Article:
Authentic home-cooked style Filipino cuisine will be offered at the Gippsland Multicultural Services kitchen in Morwell next month.
It comes as part of a project to feature the Latrobe Valley’s diverse cultural backgrounds through food.
While this may be the first time Tess Jordan, Precy Danelon and Marcia Scott cook for a larger audience, they have lived in the Valley for many years and know exactly what would click for the tastebuds of local residents.
The buffet-style lunch on 19 August will offer traditional Filipino food such as pancit bihon or rice noodles mixed with shredded chicken and vegetables and cooked in chicken broth, vegetable and beef spring rolls, beef caldereta or the Philippines’ version of beef in tomato sauce stew, fried rice and salad.
No Filipino meal would be complete without something sweet so the women will also prepare rice cake, a dessert made from sticky rice, coconut milk and sugar.
Those not into rice can opt for fruits for dessert.
Ms Jordan said they hoped the local community would appreciate all the dishes on the menu as most of them were offered in the Philippines only during special occasions like birthdays and Christmas.
“We will try to give them a taste of what we have back home,” she said.
Ms Jordan said only natural flavour including the stocks and no MSG, would be used.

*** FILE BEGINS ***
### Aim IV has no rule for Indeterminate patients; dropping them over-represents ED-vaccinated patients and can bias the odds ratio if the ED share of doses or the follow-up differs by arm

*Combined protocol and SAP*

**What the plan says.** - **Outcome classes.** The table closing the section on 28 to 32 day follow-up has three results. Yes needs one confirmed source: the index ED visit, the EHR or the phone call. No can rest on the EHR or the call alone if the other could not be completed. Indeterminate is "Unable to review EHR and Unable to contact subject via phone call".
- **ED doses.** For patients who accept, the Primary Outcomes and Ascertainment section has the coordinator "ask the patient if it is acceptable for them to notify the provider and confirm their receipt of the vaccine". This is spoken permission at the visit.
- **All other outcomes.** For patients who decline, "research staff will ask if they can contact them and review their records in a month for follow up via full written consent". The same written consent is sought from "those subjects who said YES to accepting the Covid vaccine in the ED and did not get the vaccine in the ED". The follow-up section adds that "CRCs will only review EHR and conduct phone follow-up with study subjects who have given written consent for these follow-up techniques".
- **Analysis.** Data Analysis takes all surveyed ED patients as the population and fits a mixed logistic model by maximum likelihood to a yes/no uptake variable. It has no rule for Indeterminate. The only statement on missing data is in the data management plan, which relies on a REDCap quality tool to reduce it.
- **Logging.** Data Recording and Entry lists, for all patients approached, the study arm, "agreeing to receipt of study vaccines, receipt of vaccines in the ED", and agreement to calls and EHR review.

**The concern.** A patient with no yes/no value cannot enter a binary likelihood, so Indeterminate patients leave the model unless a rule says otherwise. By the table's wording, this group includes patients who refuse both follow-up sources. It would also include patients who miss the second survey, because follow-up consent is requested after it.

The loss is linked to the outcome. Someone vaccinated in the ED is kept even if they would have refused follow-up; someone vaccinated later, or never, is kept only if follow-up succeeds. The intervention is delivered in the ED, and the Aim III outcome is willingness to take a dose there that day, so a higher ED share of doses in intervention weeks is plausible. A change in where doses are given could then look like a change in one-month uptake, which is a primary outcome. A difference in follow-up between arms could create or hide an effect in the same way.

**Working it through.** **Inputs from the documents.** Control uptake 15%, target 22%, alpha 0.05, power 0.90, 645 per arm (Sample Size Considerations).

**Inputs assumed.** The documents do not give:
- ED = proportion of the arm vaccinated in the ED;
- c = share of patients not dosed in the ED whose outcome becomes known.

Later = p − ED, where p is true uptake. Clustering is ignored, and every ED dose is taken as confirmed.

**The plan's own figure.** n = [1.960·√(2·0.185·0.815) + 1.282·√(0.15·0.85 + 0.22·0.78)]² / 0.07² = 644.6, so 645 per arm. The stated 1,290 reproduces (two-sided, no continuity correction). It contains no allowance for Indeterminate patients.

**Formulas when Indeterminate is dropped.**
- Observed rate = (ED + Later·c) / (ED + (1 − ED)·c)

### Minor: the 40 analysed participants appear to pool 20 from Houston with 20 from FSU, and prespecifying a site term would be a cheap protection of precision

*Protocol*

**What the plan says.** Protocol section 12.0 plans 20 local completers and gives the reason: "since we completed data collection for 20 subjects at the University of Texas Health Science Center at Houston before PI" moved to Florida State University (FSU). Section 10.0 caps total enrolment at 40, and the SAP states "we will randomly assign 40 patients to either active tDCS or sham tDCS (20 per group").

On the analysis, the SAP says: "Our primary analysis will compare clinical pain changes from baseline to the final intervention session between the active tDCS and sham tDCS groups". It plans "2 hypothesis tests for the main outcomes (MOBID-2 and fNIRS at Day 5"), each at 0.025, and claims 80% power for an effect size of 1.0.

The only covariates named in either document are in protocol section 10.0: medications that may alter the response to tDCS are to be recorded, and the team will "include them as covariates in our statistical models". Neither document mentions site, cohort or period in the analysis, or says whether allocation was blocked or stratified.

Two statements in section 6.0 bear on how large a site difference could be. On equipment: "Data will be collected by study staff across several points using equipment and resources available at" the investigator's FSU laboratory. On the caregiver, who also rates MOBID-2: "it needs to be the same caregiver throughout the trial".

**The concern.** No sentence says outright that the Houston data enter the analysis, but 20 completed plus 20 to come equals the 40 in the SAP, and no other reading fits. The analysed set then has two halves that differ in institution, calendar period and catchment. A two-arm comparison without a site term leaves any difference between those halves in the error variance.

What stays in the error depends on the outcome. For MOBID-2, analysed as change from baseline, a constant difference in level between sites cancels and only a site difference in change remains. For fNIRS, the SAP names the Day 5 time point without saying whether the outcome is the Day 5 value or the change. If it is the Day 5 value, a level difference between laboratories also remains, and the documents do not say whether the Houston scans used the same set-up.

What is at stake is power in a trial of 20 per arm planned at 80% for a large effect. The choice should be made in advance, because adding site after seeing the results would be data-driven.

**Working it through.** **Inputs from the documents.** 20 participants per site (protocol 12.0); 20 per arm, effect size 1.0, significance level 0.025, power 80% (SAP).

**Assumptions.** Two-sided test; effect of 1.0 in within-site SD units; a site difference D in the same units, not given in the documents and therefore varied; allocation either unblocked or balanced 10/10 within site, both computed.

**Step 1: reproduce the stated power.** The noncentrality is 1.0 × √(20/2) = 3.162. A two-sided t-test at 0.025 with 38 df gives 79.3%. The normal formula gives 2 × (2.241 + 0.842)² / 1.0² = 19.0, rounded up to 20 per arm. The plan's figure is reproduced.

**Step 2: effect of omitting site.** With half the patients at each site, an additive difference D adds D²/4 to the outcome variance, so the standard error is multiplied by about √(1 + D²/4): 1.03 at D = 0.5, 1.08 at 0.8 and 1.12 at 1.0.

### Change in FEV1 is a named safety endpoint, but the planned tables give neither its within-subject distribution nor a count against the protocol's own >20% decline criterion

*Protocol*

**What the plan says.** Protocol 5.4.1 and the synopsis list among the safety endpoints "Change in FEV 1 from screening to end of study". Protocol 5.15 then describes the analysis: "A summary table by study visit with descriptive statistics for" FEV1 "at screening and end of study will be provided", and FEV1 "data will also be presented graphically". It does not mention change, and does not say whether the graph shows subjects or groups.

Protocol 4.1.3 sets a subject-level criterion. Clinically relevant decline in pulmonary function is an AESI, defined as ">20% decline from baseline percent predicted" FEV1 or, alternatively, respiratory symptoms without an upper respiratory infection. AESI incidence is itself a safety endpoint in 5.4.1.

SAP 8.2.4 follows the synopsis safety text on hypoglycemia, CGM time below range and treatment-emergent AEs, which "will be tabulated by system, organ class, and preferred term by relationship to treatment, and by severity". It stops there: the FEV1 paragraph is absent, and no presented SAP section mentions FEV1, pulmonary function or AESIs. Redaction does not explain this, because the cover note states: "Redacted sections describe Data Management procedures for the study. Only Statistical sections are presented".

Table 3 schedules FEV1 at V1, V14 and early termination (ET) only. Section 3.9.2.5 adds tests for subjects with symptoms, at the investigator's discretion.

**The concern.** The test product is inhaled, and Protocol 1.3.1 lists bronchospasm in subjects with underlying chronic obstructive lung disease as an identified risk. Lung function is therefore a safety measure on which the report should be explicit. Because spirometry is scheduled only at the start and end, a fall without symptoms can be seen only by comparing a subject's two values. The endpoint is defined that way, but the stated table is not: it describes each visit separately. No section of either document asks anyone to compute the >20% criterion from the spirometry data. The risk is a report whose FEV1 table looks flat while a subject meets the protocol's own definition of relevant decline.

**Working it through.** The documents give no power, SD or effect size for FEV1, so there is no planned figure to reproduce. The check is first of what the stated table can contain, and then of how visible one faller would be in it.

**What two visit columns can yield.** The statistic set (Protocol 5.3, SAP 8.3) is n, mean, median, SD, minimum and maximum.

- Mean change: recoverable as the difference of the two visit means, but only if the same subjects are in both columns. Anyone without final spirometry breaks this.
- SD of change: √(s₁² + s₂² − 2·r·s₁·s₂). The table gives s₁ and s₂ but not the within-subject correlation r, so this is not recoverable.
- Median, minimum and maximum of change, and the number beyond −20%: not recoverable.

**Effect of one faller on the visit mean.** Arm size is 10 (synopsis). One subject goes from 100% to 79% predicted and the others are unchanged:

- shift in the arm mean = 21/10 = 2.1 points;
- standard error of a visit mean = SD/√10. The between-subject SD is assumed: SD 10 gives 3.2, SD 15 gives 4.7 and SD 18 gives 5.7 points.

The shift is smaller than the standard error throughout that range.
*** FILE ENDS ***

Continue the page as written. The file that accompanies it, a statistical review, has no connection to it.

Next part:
GMS director Lisa Sinha said while not as popular as Indian or Chinese food, Filipino cuisine offered “fantastic meals” the local community should try.
Her personal favourites were rice noodles and spring rolls.
“I guess to us the Filipino community’s been a major part of Latrobe Valley since the early 1980s,” Ms Sinha said.
“It’s been one of the largest communities since then and yet people buy Chinese, Indian or Thai food when they go out, but are not familiar with Filipino… it’s a cuisine many people have not tasted before.”
Recently tagged by CNN as one of the world’s most delicious, Filipino cuisine is mainly influenced by Spanish, Chinese, Malay and American backgrounds because of the Philippines’ long history of occupation and trade with these nations.
Small numbers of Filipinos began arriving in Gippsland after Australia lifted its White Australia policy in 1983.
Filipinos rank third next to Indians and Sudanese in newly-arrived migrants in Latrobe Valley from the 2006 to 2011.
Lunch will cost $15 and is offered from noon. Numbers are limited to 30 people. Phone GMS on 5133 7072 to book.